The ORFRC is like many DOE sites with its mixture of contaminant plumes and difficult hydrogeochemical conditions. For example, buried wastes in contact with a shallow water table have created large reservoirs of contamination. Rainfall patterns affect the water table level seasonally and over time. Furthermore, the hydrogeology of the area, with its fractures and karst geology, affects the movement of contaminant plumes. Plumes have migrated long distances to surface discharge points through preferred flow paths created by the fractures and karst conditions.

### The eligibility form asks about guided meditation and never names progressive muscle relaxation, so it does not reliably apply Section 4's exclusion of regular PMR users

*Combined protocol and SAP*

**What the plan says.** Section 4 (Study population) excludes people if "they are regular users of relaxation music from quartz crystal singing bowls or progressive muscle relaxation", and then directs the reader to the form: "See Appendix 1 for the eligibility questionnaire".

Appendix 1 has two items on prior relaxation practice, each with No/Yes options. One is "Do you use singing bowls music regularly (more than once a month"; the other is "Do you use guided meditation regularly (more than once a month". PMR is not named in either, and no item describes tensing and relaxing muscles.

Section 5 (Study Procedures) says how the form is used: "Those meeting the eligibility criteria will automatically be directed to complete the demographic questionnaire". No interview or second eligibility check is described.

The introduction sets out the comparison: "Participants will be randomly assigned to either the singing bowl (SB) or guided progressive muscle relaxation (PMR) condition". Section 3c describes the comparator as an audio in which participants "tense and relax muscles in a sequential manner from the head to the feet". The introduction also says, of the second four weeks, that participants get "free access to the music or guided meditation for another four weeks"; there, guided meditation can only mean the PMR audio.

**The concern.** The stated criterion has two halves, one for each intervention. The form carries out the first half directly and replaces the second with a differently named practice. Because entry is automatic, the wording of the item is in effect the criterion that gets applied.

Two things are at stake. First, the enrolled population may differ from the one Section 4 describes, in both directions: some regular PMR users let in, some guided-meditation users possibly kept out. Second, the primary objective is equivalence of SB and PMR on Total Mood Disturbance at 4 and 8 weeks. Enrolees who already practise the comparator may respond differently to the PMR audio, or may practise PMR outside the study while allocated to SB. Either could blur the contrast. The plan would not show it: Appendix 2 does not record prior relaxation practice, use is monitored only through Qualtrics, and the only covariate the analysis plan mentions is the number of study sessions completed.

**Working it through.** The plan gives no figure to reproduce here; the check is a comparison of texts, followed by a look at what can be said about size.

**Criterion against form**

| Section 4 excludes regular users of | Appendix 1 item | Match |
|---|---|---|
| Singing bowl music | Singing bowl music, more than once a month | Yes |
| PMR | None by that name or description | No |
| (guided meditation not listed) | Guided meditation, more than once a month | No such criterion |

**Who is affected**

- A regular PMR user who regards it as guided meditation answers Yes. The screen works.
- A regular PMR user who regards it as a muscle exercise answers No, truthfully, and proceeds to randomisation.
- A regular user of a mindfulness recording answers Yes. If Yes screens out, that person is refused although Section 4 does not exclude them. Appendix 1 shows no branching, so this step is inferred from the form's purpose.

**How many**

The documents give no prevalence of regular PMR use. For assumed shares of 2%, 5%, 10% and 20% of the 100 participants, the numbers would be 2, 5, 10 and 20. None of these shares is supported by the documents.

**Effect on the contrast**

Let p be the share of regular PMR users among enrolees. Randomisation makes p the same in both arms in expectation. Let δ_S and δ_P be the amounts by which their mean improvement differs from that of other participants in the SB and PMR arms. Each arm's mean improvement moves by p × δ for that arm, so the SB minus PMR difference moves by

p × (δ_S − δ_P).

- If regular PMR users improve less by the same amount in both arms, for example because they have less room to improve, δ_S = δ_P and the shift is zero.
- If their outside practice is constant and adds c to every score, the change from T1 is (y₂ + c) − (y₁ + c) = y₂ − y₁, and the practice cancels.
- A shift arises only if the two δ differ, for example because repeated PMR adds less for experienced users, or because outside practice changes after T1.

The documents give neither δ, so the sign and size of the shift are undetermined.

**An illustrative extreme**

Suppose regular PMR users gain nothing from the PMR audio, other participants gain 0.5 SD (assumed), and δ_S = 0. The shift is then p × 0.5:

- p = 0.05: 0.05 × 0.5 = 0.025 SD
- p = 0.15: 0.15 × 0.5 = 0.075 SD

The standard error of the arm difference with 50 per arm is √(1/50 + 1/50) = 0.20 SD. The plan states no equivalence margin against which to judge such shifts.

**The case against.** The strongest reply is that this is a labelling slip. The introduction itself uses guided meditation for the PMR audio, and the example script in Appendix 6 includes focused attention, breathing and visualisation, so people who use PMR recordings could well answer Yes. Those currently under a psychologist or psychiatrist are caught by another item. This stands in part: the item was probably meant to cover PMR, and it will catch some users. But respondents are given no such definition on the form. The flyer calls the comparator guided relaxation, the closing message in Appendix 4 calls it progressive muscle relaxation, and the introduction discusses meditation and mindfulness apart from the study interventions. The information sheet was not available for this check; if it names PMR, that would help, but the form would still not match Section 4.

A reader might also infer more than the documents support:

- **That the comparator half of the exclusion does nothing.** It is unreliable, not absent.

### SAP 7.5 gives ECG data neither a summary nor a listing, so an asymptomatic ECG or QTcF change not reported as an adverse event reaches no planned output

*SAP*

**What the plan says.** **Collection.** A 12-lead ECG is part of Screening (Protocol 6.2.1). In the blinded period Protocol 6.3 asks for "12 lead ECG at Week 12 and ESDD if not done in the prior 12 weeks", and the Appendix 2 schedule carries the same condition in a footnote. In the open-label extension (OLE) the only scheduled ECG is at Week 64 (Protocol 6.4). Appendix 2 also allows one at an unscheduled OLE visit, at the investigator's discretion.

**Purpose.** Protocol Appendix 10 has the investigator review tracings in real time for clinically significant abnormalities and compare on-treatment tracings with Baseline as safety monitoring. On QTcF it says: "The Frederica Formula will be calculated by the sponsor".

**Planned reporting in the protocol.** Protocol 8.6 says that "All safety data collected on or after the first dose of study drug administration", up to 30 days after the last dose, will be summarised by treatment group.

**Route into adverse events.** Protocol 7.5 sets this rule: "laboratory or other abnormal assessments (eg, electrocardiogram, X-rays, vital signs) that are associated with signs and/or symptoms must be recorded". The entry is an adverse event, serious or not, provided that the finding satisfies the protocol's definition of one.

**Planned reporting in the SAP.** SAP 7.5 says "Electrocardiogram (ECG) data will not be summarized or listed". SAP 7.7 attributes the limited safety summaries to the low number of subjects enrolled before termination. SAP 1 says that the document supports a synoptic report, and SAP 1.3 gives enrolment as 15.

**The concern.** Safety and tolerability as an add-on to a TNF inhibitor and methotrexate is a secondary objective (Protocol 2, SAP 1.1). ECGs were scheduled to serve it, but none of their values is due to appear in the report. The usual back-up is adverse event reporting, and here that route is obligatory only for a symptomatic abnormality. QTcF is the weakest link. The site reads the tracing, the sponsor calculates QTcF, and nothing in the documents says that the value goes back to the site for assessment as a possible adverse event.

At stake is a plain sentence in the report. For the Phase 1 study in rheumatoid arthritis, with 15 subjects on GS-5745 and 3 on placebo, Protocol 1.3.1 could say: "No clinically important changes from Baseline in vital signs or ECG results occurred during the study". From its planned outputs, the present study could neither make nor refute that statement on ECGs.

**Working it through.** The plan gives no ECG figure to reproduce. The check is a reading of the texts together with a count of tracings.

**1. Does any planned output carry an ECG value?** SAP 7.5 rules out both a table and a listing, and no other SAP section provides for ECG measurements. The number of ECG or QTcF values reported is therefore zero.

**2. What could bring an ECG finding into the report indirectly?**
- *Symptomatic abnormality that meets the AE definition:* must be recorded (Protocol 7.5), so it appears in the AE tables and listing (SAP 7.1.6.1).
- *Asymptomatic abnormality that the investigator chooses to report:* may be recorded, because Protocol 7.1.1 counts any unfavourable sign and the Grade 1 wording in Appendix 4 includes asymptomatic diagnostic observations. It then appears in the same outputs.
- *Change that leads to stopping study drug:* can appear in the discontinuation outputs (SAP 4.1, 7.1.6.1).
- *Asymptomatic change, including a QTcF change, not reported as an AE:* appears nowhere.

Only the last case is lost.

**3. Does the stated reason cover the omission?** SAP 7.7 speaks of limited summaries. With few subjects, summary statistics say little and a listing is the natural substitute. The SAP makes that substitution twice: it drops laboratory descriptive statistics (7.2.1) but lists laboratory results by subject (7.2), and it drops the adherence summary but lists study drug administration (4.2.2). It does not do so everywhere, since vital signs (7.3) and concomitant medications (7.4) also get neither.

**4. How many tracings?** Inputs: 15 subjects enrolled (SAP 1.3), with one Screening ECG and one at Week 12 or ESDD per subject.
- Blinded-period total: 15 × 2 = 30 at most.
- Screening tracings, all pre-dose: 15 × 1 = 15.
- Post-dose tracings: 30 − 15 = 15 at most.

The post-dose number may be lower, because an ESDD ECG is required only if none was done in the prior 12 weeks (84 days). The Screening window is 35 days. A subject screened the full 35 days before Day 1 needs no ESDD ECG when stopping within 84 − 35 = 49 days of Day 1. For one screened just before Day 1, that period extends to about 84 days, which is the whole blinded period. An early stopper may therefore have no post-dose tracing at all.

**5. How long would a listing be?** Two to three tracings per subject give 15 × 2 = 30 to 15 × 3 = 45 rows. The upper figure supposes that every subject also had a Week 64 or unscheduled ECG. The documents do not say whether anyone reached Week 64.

Remediation options are limited, especially for contaminated ground water. Moreover, current remediation practices for the source areas can affect biological, chemical, and physical processes that, in turn, may influence the movement of subsurface contaminants in unknown ways.

Past, current, and future research at the ORFRC can help DOE meet its real-world remediation challenges: site characterization, field experiments, and water and soil sample collection for use in laboratory-based research. Collectively, these activities will produce knowledge about the highly interactive natural processes that occur over a broad range of scales, thus controlling the fate and transport of contaminants.

Site contamination [top]

  • Liquid wastes (nitrate, metals, radionuclides such as uranium and technetium, other chemicals) were disposed of in four unlined ponds-the S-3 Ponds-from the 1950s until 1983